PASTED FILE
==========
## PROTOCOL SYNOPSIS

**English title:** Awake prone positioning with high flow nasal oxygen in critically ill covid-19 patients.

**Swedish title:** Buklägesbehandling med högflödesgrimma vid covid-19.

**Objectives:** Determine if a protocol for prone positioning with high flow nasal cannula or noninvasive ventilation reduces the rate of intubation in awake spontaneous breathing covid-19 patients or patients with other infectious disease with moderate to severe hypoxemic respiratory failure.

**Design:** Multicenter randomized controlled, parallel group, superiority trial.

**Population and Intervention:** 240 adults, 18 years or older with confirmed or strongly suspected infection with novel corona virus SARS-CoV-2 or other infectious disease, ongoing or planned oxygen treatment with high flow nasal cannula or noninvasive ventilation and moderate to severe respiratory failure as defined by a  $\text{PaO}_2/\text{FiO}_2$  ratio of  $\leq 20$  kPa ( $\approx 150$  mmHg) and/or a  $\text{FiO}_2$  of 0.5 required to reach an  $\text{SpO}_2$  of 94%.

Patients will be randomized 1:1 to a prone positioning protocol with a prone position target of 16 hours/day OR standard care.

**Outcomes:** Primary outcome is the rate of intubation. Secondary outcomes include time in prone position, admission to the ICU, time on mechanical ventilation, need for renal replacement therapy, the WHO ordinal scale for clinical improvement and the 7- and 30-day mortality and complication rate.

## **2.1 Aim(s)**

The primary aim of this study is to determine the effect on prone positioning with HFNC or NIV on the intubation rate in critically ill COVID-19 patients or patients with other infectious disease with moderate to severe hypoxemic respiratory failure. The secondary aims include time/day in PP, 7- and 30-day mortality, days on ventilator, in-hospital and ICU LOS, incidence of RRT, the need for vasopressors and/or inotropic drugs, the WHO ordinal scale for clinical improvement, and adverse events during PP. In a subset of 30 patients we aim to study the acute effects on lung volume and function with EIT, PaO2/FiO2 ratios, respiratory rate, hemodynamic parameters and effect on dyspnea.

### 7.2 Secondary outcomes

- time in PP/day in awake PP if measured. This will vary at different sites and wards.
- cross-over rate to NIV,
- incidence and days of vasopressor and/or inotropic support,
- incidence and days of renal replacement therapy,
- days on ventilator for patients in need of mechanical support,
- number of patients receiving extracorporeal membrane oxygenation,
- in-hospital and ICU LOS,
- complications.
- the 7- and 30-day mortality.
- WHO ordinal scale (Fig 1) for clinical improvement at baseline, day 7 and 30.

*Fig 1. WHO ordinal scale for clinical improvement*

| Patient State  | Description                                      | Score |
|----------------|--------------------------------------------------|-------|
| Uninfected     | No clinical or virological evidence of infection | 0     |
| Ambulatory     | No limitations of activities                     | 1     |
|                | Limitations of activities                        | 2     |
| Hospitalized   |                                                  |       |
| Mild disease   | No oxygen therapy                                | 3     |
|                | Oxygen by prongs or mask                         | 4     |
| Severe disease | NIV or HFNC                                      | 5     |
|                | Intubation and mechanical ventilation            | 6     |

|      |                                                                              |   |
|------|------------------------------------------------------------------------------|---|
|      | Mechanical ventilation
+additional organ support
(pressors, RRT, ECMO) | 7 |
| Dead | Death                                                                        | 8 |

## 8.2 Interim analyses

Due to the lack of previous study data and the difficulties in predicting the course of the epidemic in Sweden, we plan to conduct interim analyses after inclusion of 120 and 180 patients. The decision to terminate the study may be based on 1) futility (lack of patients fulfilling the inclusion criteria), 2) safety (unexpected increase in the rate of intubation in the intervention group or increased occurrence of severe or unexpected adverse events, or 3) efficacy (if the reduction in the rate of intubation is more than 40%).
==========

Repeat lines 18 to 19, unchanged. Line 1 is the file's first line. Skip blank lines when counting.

- in-hospital and ICU LOS,
- complications.